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By Tony Dutra
June 9 — The courts got it wrong and need to rethink how much Samsung owes Apple for design patent infringement, the U.S. government told the Supreme Court June 8 ( Samsung Elecs. Co. v. Apple Inc., U.S., No. 15-777, gov't amicus brief 6/8/16 ).
The brief filed by Solicitor General Donald B. Verrilli Jr. stated unequivocally that a court can award the infringer's “total profits” to the design patent owner. However, it said, those profits should only be on the particular “article of manufacture” to which the design is applied—and that is not necessarily an entire infringing smartphone or tablet.
The government recommended that the high court send the case back to the U.S. District Court for the Northern District of California for a possible retrial, depending on whether Samsung has already been given sufficient opportunity to identify a lesser article of manufacture such as a component of a smartphone or tablet.
The Supreme Court is set to hear the case in the fall. The prior $399 million damages award hangs in the balance.Source Material:
Opinion below: 786 F.3d 983 (Fed. Cir. 2015)
The jury awarded that amount after an instruction by Judge Lucy H. Koh on Section 289 of the Patent Act. The provision allows courts to award damages, “to the extent of [Samsung Electronics Co.'s] total profit,” if it “sells or exposes for sale any article of manufacture” that infringes Apple Inc.'s design patents. But, the government said, the instruction equated the term “article of manufacture” with the finished smartphones, which may not be the case here.
Apple's design patents cover the shape, corners, translucent screen and colorful icon arrangement relevant to the iPhone and the iPad. Samsung's merits briefs, filed June 1, argued that Apple's patents are not “applied” to the “circuits, microchips, speakers, processors and other internal, non-design features that give a smartphone its functionality.”
But Samsung wants the high court to say that Section 289's second paragraph is key. It refers to “profit made from the infringement,” and Samsung wants courts to be able to allocate profit “attributable to the infringing design.”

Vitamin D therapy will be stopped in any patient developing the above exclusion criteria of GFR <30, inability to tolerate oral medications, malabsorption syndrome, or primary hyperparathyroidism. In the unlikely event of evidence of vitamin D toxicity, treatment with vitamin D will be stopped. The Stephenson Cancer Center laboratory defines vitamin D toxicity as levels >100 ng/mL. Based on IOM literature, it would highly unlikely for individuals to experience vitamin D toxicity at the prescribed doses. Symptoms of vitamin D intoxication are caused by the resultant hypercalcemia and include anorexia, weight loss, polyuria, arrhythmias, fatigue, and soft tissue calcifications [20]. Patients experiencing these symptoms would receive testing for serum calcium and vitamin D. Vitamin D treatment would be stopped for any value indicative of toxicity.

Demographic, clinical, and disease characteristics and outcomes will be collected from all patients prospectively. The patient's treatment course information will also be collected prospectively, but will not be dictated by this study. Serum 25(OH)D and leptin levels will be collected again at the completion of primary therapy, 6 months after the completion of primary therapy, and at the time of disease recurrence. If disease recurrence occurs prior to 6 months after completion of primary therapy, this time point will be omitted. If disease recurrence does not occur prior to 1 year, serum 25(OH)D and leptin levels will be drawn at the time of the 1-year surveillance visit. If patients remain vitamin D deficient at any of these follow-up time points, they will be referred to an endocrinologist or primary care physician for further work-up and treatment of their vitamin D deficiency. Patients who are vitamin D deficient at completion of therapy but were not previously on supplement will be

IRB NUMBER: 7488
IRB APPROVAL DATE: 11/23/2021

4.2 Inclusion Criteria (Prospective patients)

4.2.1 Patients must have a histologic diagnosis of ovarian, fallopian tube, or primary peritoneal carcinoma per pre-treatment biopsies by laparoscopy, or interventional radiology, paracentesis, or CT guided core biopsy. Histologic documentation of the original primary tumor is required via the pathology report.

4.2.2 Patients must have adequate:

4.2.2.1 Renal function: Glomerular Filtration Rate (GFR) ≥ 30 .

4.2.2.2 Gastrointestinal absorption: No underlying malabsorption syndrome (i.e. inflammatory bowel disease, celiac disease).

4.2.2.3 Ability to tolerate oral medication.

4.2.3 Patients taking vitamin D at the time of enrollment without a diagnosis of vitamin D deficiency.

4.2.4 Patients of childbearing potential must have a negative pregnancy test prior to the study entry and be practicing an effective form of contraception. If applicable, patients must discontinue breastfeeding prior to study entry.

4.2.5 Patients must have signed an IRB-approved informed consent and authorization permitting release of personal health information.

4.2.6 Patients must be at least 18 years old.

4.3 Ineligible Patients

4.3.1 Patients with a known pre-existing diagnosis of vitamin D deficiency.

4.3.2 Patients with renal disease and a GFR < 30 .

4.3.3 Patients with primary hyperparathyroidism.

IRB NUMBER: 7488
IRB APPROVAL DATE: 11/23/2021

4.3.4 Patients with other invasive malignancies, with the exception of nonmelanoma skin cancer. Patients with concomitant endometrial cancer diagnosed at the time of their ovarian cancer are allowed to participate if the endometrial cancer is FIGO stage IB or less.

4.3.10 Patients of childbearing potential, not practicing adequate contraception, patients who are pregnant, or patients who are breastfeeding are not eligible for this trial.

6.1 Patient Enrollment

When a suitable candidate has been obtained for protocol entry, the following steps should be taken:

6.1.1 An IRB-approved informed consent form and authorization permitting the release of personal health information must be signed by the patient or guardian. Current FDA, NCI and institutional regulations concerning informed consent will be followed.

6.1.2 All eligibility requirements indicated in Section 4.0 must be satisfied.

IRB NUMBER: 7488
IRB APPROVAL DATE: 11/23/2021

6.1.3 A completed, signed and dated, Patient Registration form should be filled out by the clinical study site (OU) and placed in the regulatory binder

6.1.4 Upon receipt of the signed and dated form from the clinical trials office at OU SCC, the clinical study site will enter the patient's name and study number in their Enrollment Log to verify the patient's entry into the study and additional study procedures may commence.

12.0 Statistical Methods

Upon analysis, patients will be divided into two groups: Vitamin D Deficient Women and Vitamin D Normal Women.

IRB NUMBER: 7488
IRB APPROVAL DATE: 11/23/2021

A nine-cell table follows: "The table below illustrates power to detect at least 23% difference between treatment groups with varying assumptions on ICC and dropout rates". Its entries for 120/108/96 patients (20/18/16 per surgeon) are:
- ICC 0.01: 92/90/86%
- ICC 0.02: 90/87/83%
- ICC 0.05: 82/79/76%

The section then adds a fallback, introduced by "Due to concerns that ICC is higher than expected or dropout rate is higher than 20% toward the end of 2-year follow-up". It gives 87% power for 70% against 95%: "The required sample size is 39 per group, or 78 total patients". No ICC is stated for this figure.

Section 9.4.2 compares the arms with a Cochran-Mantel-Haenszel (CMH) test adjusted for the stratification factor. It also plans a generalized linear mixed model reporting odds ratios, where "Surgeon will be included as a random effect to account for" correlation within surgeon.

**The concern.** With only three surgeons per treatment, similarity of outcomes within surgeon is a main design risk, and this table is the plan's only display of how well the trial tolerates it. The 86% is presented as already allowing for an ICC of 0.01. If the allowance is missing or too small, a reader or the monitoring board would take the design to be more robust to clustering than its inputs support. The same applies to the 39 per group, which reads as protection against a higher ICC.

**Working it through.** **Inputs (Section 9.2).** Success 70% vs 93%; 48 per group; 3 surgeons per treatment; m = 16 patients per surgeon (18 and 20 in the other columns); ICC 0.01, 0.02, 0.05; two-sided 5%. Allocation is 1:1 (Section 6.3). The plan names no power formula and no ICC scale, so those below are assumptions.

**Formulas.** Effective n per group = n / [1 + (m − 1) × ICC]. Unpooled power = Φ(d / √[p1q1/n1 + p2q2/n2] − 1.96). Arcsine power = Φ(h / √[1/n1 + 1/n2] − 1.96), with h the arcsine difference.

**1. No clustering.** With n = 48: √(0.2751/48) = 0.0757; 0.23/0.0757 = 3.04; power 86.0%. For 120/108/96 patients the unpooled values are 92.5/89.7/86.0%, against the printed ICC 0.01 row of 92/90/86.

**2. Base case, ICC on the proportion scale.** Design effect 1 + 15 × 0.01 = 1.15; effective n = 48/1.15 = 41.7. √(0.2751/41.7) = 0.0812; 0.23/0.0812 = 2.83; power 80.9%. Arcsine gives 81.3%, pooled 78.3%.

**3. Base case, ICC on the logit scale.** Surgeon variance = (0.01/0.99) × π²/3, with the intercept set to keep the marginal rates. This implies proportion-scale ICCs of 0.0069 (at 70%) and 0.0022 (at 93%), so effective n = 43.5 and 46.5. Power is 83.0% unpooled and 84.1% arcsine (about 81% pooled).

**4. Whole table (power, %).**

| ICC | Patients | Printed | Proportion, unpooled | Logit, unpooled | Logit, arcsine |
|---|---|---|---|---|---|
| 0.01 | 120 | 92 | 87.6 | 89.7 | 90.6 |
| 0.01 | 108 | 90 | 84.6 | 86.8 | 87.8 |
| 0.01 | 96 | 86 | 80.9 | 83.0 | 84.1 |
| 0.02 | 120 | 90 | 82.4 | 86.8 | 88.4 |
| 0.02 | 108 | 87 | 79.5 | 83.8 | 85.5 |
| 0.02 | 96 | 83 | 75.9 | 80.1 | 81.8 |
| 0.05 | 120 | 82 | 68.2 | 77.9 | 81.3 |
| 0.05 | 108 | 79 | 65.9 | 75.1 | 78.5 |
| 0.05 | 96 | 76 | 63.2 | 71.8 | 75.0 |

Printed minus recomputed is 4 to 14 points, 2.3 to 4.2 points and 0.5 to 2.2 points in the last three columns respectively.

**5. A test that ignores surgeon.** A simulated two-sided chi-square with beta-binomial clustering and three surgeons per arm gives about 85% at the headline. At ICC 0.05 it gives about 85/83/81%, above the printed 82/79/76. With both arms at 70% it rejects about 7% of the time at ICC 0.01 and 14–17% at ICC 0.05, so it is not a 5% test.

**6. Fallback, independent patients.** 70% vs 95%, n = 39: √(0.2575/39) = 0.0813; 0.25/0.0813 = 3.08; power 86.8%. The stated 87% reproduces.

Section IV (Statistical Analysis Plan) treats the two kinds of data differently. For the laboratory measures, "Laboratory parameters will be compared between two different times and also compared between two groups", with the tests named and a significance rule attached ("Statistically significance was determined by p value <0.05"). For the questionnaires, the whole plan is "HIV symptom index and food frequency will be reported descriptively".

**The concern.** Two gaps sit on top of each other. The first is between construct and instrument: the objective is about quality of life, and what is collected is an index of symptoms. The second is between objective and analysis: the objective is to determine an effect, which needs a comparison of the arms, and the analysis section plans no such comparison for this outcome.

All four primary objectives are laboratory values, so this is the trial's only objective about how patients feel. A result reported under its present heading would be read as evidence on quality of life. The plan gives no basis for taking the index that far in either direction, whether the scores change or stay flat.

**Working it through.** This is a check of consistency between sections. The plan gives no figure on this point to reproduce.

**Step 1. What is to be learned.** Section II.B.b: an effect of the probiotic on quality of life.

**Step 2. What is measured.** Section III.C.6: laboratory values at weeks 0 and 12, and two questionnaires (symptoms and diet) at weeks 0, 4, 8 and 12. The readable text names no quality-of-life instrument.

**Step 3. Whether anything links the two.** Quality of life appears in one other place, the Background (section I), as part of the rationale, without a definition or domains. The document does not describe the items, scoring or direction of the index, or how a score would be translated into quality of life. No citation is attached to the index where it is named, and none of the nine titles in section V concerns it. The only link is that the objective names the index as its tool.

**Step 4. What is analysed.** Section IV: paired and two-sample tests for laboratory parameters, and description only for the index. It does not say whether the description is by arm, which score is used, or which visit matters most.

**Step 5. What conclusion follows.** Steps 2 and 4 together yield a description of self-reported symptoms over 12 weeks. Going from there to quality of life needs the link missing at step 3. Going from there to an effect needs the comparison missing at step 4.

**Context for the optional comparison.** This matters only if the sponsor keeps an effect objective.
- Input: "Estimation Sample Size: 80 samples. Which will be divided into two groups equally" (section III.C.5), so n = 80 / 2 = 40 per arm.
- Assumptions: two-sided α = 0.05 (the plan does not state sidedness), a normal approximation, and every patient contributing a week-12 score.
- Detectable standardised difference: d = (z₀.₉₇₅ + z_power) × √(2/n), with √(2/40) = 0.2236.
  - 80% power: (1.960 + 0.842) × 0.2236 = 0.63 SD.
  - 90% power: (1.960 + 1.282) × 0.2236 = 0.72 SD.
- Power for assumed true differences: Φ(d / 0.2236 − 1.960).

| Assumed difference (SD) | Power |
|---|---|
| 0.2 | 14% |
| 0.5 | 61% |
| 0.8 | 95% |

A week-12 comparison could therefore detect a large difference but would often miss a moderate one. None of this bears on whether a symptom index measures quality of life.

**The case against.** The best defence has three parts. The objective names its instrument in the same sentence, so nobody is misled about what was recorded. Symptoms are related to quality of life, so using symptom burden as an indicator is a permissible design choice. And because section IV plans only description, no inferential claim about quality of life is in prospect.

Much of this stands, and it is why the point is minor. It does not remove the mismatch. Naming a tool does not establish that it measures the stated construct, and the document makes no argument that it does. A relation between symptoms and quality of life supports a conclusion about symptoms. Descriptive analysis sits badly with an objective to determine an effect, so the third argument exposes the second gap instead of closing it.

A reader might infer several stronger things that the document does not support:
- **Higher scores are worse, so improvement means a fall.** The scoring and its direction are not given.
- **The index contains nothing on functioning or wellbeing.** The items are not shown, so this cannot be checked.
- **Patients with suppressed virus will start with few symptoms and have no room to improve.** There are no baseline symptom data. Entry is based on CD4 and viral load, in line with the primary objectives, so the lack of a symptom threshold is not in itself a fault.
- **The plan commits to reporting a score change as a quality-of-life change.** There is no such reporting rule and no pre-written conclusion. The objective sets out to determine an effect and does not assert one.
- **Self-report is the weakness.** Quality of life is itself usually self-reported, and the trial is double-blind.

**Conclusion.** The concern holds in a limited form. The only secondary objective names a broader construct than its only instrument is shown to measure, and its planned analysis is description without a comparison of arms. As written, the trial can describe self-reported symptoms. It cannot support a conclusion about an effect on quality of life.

The government's brief argued against that view. It considered the possibility that the result of looking for the profit on the infringing component and Samsung's “causation and equity” approach might end up with the same result. However, it said, there is “a significant conceptual and practical difference” in the analysis.
The U.S. Court of Appeals for the Federal Circuit affirmed the jury award by saying that the “innards” of Samsung's devices are not sold separately from the case or from the icon arrangement. Apple Inc. v. Samsung Elecs. Co., 786 F.3d 983, 114 U.S.P.Q.2d 1953 (Fed. Cir. 2015)(96 PTD, 5/19/15). Consequently, there was no smaller unit of “sale” to consider.
But the government said that even a “unitary” product may contain separable articles of manufacture. It used the example of a Volkswagen Beetle to make the point: A design patent might be said to cover the appearance of the automobile body or the appearance of the car as a whole, and fact finders will have to decide in each case whether the infringer appropriated the body design—with profits limited to the shell—or the design of a car.
To make that decision, the government said, fact finders should consider the patent claim itself and the distinctiveness of the design visually, conceptually and physically.
Wilmer Cutler Pickering Hale & Dorr LLP represents Apple, whose own brief on the merits is due July 29. Quinn Emanuel Urquhart & Sullivan LLP represents Samsung.
At least two additional briefs supporting Samsung's position were filed June 8.
The Internet Association and Software & Information Industry Association were backed by Google, Facebook and other high tech firms. Public Knowledge and the Electronic Frontier Foundation and three other user rights associations filed the other supporting brief.
To contact the reporter on this story: Tony Dutra in Washington at email@example.com
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